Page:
One thing I've tried with a great deal of success is to stop assuming that editors will be civil. Not that I don't ask them to be civil, I just don't want to be pulled into drawn-out discussions about it. Wikipedia does very little to enforce civility, so we should all expect that some editors here will be incivil. --Ronz 23:35, 17 May 2007 (UTC)
User:KillerChihuahua#Soapbox | WP:COOL | WP:GRIEF | WP:FANATIC | WP:DGAF | WP:CHILLOUT | WP:TROUT | WoW | WP:HERE] | "Help! Help! I'm being repressed!" | User:Durova/The_dark_side | WP:GIANTDICK | meta:Don't be a dick | There is no cabal, and certainly no Spanish Inquisition, so please just try to get along with fellow Wikipedians | Vexatious litigation | WP:SOUP | Piety | So what? | Send in the clowns | User:Dmcdevit/On_edit_warring |User:Antandrus/observations_on_Wikipedia_behavior| WP:OWB | WP:Civil_POV_pushing | WP:FOC | WP:AVOIDYOU | WP:CGTW
Time to find some simple ways to show my appreciation to those editors that
are civil and cooperative make an effort in some way to help Wikipedia, where they aren't obviously disrupting or vandalizing it at the same time. The easiest way is to simply tell people that their work is appreciated whenever possible...
The key to reducing disruption isn't to go back and right old wrongs or to deal a slew of warnings. Digging through old contributions doesn't "reduce disruption", it re-opens wounds. "Reducing disruption" isn't about righting great wrongs, it's about lowering the temperature.
Round in circles reminder
Please help further the current discussions... If you feel the need to repeat past arguments, please refer to the previous ones...
- Solicit feedback and ask questions.
- Keep the discussion focused. Concentrate on a small set of related matters and resolve them to the satisfaction of all parties.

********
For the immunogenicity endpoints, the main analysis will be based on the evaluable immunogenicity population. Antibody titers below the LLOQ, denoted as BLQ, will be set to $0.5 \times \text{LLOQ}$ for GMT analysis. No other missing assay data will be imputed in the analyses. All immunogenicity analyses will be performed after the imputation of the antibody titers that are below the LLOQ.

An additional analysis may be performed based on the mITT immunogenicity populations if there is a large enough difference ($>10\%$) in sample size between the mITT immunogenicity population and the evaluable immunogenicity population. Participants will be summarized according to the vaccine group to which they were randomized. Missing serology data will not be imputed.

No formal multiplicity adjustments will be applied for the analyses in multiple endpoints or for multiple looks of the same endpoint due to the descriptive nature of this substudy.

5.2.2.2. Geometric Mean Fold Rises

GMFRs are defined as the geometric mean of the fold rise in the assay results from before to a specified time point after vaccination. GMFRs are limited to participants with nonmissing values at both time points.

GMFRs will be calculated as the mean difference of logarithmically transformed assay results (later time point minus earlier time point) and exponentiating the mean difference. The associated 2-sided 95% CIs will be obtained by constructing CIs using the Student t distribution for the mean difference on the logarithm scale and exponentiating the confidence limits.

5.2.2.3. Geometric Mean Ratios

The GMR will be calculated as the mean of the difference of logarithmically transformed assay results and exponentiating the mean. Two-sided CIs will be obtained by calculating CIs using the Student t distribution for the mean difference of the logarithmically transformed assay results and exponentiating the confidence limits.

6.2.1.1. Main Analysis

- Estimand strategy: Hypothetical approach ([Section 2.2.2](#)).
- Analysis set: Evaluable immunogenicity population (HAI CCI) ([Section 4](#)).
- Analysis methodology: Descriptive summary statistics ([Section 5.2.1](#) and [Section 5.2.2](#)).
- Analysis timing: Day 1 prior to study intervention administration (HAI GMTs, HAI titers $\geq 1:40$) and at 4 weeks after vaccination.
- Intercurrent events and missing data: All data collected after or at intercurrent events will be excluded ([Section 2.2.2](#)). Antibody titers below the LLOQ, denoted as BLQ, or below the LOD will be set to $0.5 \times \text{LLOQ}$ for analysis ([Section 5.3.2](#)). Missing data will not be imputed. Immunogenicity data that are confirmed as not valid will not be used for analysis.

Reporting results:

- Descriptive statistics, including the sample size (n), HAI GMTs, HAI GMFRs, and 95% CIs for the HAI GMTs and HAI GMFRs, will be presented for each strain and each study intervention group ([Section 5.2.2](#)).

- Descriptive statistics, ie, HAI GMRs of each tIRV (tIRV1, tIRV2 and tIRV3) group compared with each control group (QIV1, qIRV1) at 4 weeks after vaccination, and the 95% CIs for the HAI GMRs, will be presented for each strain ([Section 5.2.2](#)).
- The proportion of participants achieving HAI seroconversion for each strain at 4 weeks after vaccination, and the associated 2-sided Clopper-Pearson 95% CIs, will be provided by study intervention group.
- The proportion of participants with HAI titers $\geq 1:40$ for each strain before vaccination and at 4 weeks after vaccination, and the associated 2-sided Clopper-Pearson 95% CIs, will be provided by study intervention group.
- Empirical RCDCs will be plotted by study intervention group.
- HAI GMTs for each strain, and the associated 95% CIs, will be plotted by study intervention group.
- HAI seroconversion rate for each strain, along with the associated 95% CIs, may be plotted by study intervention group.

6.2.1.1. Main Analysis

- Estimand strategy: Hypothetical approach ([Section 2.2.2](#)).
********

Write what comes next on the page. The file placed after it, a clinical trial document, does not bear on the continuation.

- Focus on the subject rather than on the personalities of the editors.
Thanks for taking the time to contribute to the discussions in ARTICLETALK. However, I hope you aren't offended by my reminding you to please explain your viewpoint, rather than just agreeing with another's. Please see WP:VOTE and WP:TALK for more information.
- Solicit feedback and ask questions.
Adding poor images
The images you're adding across Wikipedia tend to be poor illustrations for the articles, have dubious claims in the captions not supported within the article, and appear to be intended to promote...
I'm in the process of cleaning up (link) links, and noticed you added one (diff) here. If you've added others, or think that these links are appropriate, please let me know. (link)
Neutrality is difficult to accomplish, and there's a huge amount of guidance in Wikipedia on how to go about it. When it comes to articles about living people, it's even more difficult because of the higher standards expected from such articles. At the risk of oversimplifying how to approach these problems, I suggest finding sources that are both independent and reliable that demonstrate the information/event is important with respect to the person's entire life's work.
Self-published source spamming
Also, please review WP:COI in case it might apply.
...because the source you've repeatedly used is self-published and not considered a reliable source. Further, the repeated use of the same source can appear to be promotional...
Here on Wikipedia, we're building an encyclopedia. We don't try to "balance" what people would like to believe with what they don't understand.